Team Obama plays nice with Bush White House

In the transition team's first formal briefing, John Podesta tries to play down a dust-up over leaks from Monday's Obama-Bush meeting.


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Mike Madden
November 12, 2008 2:56AM (UTC)

WASHINGTON -- Barack Obama spent most of the past two years bashing George W. Bush, but that's all over now.

"Here in America we can compete vigorously in elections and challenge each other, yet come together when things are done," Obama's transition co-chairman, John Podesta, said at Tuesday's first formal briefing about the shift in power. "They've been quite cooperative, and we've tried to be cooperative in return."

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So what about reports that the Bush White House staff is already angry at Obama's not-yet-in-the-White-House staff over leaks from Monday's meeting between the 43rd and 44th presidents? Podesta claimed it was all a misunderstanding. Yes, Bush told Obama he'd like to see a Colombia free-trade agreement pass Congress this year, as several news organizations reported this morning (apparently irritating Bush's team). But no, he didn't say that the current administration would only back a new stimulus package if Obama signed on to push for the Colombia deal. "Whatever happened this morning as a result of reports -- which I think were not accurate -- we cleared up," Podesta said.

The only real news out of the briefing was that Obama will ban lobbyists from working on the issues they lobbied on with the transition team. That means lots of Democratic lobbyists who hit K Street over the past eight years because Republicans controlled the government won't be involved in planning for next year, but it also means Obama is keeping his campaign promise not to let lobbyists run amok in the White House. "These are the strictest ethics rules ever applied," Podesta said.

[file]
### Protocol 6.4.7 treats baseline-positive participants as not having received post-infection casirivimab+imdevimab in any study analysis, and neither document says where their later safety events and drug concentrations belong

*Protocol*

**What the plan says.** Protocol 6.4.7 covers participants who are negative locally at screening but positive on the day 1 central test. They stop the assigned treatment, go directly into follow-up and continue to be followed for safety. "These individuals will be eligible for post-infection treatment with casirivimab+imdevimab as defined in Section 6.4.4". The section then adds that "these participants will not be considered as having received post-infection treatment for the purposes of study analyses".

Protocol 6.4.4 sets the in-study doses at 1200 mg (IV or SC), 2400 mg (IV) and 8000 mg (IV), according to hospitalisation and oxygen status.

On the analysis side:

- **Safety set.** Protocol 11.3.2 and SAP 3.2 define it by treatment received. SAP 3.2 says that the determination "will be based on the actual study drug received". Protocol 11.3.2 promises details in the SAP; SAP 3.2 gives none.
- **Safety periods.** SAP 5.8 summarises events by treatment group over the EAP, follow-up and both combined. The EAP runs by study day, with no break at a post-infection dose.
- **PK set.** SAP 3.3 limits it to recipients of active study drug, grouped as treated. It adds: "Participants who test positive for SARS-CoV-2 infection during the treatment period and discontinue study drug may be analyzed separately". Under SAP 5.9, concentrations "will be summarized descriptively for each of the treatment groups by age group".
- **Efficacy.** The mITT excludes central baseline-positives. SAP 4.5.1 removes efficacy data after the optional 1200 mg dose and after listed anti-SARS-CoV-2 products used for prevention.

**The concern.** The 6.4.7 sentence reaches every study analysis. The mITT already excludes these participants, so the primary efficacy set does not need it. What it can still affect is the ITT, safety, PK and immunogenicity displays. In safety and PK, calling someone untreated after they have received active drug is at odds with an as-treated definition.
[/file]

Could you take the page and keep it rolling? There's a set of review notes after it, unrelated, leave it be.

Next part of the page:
There probably won't be any Cabinet secretaries named immediately, Podesta said. Though Obama is trying to work fast, no recent president has chosen department heads before December. By early next week, teams from the transition group will start arriving at agencies and departments to conduct a review. Another team is already reviewing Bush's executive orders, to see what Obama wants to overturn immediately and what he wants to keep.

Other than that, Podesta didn't have much for the media. But the briefing still drew a big crowd. Reporters lined up an hour early to get through security at the transition headquarters, about 10 blocks from the White House. Staff had to squeeze past the line to come and go from the building. At one point, Obama's Senate chief of staff (and another transition co-director), Pete Rouse, managed to walk out, hold a meeting on the sidewalk, and get back in without any of the hordes of press apparently realizing who he was; he hardly ever speaks to reporters. (When I said, "Hi, Pete" and tried to stop him, he ignored me.)

Obama, meanwhile, is still in Chicago, and aides said he may spend most of his time there for the next few weeks. His White House chief of staff, Rahm Emanuel, is shuttling back and forth between Chicago and Washington, meeting with Obama and Podesta and other aides regularly.

For the time being, it sounds like the transition team is mostly trying to stay out of Bush's way -- while getting ready to make wholesale changes as soon as possible. "We recognize that we have only one president at a time and that President Bush is the leader of our government," Podesta said. "But President-elect Obama wants to ensure that we hit the ground running on Jan. 20, because we have no time to lose."

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Mike Madden

Mike Madden is Salon's Washington correspondent. A complete listing of his articles is here. Follow him on Twitter here.

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